Washington Post political writer Melinda Henneberger shockingly stated, Wednesday, that "maybe the Founders were wrong" to guarantee religious liberty. Henneberger appeared on Hardball to discuss the Obama administration's decision to force the Catholic Church to provide birth control in health care.
Discussing the battle between the left and those who see it as a threat to the First Amendment, she declared, " Maybe the Founders were wrong to guarantee free exercise of religion in the First Amendment but that is what they did and I don't think we have to choose here. " Henneberger's awkward comment came as she attempted to defend the Catholic Church. [See video below. MP3 audio here.]
Washington Post staff writer Melinda Henneberger -- who has admitted to having a "longtime political crush" on the late Sen. Ted Kennedy (D-Mass.) -- authored a puffy Style section front-pager today entitled "'Princess' Pelosi standing her ground."
"House leader responds to Cain, vows to do 'for child care what we did for health care,'" notes the print edition's subheader to the 19-paragraph story.
"You can disagree with the House minority leader... or spend at least $65 million running 161,203 ads against her, as Republicans did in the past election cycle. But she hasn't been slowed or trivialized," Henneberger cheered.
Melinda Henneberger, who in 2009 proclaimed “Ted Kennedy has been a huge inspiration to me” and boasted of a “longtime political crush on the man who either in spite of his flaws and losses or because of them accomplished more than anyone else in my lifetime for causes that liberals (and other Americans) care about,” has joined the Washington Post where, per a Thursday announcement posted by Poynter’s Romenesko site, Henneberger “will write portraits of key political players and crucial campaign moments. She also will anchor a new blog on politics and culture.”
Chris Matthews on Thursday attacked Sarah Palin for making what appeared to be a hip double entendre concerning President Obama's oft-used State of the Union slogan "Winning the Future."
Even less surprising, the "Hardball" host also went after Congresswoman Michele Bachmann's (R-Minn.) slavery remarks - for the third night in a row (video follows with transcript and commentary):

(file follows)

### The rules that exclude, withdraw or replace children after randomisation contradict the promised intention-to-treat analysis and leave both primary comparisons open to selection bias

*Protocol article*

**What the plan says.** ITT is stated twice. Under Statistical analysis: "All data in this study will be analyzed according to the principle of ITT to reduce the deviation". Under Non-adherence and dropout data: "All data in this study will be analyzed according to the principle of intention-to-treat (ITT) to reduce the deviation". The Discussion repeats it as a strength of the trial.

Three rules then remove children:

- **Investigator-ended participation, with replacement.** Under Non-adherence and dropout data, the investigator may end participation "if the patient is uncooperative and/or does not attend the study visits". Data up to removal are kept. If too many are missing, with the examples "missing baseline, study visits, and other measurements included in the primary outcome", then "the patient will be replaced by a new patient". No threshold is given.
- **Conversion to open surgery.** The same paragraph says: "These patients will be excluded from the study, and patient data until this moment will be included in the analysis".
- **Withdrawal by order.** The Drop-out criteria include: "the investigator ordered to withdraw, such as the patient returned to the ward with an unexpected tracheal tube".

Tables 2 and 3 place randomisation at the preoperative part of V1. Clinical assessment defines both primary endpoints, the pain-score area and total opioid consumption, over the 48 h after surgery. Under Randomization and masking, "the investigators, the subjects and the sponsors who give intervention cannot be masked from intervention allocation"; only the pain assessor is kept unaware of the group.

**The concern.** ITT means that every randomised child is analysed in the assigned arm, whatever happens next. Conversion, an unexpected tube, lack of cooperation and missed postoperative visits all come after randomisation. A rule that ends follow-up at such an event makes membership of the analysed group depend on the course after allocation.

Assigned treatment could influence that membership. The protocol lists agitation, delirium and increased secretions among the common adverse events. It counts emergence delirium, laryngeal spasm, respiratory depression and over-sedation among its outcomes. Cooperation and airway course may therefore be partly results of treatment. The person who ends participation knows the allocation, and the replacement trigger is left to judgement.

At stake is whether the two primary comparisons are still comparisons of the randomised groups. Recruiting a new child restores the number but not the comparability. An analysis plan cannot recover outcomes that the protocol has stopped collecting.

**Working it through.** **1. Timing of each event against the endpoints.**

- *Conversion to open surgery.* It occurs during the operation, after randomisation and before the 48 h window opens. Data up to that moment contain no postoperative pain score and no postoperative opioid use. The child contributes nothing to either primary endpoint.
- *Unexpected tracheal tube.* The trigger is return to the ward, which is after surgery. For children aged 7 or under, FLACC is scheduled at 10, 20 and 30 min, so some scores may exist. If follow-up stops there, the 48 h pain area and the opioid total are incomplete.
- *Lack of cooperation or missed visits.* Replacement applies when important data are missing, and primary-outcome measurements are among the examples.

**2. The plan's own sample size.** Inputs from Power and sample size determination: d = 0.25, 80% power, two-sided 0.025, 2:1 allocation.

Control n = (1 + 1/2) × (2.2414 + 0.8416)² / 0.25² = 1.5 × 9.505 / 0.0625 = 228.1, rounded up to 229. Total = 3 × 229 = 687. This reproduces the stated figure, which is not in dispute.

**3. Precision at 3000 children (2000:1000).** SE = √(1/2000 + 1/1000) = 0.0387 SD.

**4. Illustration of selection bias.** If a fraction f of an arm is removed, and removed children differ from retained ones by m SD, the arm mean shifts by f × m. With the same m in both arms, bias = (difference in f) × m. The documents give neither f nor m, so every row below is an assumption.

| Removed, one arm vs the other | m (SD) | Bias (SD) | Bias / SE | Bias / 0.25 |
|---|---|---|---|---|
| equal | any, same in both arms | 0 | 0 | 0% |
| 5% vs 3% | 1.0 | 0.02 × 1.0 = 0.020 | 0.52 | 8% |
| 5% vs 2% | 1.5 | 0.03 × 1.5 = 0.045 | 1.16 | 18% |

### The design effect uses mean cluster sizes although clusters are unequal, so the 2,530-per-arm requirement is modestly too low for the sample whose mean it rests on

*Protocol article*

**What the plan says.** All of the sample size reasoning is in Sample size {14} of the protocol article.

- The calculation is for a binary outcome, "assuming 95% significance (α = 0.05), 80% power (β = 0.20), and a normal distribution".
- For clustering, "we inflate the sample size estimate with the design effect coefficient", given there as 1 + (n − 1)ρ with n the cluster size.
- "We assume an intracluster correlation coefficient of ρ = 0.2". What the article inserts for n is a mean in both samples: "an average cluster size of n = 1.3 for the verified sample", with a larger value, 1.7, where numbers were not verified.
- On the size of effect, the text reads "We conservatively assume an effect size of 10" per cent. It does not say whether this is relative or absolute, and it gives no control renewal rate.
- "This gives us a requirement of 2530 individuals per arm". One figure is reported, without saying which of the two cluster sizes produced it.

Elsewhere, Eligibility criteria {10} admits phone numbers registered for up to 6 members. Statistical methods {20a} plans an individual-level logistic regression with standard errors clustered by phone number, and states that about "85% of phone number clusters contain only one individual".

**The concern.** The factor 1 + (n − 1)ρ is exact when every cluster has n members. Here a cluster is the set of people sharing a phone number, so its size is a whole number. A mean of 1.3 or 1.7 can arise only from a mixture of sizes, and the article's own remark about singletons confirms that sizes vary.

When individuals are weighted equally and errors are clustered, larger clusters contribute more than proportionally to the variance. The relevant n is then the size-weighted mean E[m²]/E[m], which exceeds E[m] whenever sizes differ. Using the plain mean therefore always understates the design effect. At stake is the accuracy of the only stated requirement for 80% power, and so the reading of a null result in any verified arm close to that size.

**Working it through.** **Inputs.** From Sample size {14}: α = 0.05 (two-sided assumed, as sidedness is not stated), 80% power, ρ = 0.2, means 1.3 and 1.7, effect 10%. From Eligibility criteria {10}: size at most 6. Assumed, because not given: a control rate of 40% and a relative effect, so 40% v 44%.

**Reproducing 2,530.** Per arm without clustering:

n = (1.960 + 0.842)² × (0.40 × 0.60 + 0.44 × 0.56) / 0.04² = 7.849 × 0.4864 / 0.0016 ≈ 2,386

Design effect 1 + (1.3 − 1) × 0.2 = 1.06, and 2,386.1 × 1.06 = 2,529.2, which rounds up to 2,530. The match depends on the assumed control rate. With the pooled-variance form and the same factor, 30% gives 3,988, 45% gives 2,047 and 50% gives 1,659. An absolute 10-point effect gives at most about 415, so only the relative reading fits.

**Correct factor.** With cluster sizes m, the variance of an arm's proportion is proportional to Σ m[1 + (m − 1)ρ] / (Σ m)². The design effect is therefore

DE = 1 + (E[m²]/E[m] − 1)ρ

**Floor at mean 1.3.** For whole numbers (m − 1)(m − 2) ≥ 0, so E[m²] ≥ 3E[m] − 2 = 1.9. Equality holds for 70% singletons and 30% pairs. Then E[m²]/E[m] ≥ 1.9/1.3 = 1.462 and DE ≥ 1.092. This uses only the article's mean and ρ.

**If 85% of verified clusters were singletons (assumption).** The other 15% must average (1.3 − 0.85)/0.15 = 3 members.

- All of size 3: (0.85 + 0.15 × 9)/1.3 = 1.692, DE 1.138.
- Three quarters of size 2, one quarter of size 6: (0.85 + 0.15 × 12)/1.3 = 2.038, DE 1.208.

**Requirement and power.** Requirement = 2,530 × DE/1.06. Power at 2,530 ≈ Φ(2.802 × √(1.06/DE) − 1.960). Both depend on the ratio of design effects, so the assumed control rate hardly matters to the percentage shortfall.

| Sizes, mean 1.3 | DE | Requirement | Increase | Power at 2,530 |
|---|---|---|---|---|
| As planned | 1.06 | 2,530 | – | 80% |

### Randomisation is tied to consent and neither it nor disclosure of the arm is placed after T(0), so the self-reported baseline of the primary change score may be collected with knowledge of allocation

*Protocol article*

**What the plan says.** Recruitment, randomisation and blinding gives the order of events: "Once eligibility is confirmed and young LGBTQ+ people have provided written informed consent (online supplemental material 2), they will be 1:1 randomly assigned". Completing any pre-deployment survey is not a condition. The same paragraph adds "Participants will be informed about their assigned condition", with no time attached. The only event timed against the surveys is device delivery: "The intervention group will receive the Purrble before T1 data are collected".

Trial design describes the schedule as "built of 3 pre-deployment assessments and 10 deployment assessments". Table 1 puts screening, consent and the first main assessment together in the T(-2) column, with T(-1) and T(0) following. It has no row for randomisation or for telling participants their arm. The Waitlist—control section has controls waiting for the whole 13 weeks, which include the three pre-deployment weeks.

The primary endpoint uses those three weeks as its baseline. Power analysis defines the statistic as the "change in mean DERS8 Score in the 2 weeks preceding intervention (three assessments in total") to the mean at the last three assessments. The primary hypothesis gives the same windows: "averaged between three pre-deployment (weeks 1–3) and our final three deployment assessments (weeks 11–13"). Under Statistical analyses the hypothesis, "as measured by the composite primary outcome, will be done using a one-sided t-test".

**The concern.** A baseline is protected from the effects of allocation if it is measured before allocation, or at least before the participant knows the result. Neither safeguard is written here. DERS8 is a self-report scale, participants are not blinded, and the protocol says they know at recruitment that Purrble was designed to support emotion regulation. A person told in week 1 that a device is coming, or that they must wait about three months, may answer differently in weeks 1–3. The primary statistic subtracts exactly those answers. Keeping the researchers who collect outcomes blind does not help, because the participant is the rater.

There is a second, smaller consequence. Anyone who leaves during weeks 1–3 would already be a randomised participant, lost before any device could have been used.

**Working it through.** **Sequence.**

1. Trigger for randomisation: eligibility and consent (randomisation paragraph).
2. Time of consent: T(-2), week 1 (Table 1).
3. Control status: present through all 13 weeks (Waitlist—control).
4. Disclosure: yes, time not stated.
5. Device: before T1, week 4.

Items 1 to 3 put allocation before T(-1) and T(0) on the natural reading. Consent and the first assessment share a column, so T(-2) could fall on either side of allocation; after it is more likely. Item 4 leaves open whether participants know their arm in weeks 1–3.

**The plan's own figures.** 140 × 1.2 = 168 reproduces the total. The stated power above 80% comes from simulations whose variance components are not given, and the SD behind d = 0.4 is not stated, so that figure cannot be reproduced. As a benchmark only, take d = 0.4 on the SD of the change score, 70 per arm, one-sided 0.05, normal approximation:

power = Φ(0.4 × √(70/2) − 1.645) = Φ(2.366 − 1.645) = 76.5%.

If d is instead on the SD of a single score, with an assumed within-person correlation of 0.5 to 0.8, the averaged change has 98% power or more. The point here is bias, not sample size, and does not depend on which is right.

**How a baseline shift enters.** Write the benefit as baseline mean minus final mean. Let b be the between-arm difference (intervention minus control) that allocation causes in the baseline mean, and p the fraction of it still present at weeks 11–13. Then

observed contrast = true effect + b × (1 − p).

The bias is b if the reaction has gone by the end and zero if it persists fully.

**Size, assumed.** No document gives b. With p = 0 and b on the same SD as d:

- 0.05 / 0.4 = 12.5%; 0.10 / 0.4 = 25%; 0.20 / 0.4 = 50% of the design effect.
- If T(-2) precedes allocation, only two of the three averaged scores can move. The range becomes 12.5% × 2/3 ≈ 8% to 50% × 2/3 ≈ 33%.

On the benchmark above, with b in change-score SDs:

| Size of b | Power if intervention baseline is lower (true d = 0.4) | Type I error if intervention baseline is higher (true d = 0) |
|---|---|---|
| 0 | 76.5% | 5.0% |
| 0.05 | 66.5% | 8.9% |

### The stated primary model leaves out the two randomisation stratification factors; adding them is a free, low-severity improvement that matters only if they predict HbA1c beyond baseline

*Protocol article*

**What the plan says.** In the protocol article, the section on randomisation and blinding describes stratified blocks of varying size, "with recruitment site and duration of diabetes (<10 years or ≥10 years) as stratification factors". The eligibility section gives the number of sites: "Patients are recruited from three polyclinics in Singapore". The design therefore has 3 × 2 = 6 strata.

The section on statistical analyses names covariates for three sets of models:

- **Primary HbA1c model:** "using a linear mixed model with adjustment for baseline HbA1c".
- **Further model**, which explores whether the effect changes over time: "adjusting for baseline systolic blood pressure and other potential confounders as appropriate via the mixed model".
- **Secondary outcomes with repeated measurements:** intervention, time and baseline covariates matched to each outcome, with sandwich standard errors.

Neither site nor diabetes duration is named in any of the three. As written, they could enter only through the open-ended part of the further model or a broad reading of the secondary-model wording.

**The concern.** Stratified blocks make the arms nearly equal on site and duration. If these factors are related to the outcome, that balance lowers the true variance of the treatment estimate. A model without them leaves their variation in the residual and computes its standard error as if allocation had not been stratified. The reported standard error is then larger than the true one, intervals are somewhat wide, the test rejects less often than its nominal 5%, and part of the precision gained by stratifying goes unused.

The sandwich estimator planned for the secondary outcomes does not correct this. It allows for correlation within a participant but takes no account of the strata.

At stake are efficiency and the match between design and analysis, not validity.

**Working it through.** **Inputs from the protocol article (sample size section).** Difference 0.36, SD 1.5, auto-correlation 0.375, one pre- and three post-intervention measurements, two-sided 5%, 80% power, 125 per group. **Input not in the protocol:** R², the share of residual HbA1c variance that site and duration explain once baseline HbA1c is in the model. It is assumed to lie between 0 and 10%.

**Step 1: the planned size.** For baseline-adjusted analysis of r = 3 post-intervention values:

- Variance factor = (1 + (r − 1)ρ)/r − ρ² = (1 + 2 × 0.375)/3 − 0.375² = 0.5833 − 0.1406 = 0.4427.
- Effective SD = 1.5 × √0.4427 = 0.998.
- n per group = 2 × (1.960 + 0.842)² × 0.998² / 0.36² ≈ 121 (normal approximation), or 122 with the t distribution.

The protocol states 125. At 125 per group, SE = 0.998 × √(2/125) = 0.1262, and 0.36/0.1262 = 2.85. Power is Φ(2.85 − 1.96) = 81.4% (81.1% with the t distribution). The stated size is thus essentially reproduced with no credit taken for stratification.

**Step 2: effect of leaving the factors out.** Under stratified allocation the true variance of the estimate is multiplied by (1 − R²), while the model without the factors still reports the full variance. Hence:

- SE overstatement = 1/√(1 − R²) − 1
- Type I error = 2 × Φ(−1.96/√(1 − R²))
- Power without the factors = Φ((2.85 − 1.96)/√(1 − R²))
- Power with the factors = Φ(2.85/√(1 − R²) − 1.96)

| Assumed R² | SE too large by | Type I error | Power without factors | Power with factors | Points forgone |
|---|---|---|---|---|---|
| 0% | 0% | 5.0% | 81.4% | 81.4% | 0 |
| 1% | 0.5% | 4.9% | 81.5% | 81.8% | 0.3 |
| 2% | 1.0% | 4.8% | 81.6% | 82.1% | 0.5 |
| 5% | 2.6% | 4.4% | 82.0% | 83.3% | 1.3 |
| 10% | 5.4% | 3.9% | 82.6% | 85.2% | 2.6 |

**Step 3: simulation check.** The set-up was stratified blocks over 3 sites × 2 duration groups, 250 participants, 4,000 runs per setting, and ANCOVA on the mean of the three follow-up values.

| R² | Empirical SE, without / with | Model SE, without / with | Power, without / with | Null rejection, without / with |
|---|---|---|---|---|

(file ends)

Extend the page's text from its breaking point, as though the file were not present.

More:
Chris Matthews, on Monday's Hardball, used the attempt on Gabrielle Giffords' life, to not only portray America as some sort of gun crazed country, but also to blame the likes of Sarah Palin and Michele Bachmann for political violence as he blurted: "Sarah Palin using gun play language. What is she talking about crosshairs and reloading...and Bachmann out there with her kind of talk. I mean it seems like the way people talk now has, has gotten more ballistic...Why are guns talked about so much, especially on the right? Why?"
First up, Matthews depicted the United States as a uniquely gun crazed nation, especially in regards to political violence, as he told asked Arizona Democratic Congressman Raul Grijalva "In Mexico I don't see their leaders getting knocked off every couple of years....This country has a particular, historic problem with assassination of public officials." Apparently Matthews missed the news that just this last summer, in Mexico, a candidate for governor, Rodolfo Torre, was killed.
Then later on in the show, Matthews, along with the Huffington Post's Howard Fineman, went after a couple of his favorite targets, Palin and Bachmann, as seen in this exchange:
(video after the jump)
In case you still had any questions about the political leaning of Chris Matthews, he proudly admitted on the air Thursday, "I'm a liberal."
In fact, right from the start of Thursday's "Hardball," the MSNBC host defended liberals claiming, "Most of the elected, the vast majority of the elected liberals, want to go for the gold, grab what victory`s attainable and build on it in the future.You know where I stand."
By the end of the program, it was indeed indisputably obvious where Matthews stands when he actually said with cameras rolling:
You know how you know you are going to win if you pass anything [regarding healthcare reform]? The Republicans will know they have lost...Let them keep score and it`s easy. It`s complicated when liberals get to keep score. We`re always arguing. Well, I`m a liberal, too.
Imagine that (videos embedded below the fold with partial transcripts, h/t Tweep insidepitch):
Ted Kennedy has been a huge inspiration to me and just listening to the coverage over the last couple of days one of the things that struck me the most was listening again to his fabulous 1980 convention speech...Henneberger, a New York Times reporter in Rome and Washington, DC for ten years ending in 2002, recalled how as a college graduate in 1980, the same year Ronald Reagan gave speeches which inspired many other Americans, “listening to that [Kennedy convention] speech that night was a hugely important, serious moment I think in all our lives, just thinking about the importance of giving back, of, you know, idealism” and so it was an address “I will never forget and was really moved to see again this week.” Asked by Matthews to name what Kennedy causes inspired her, Henneberger replied: “Caring for people who needed our help, thinking about other people, hanging in there when things were rough, not having it depend on whether you lost or won in the short-term.”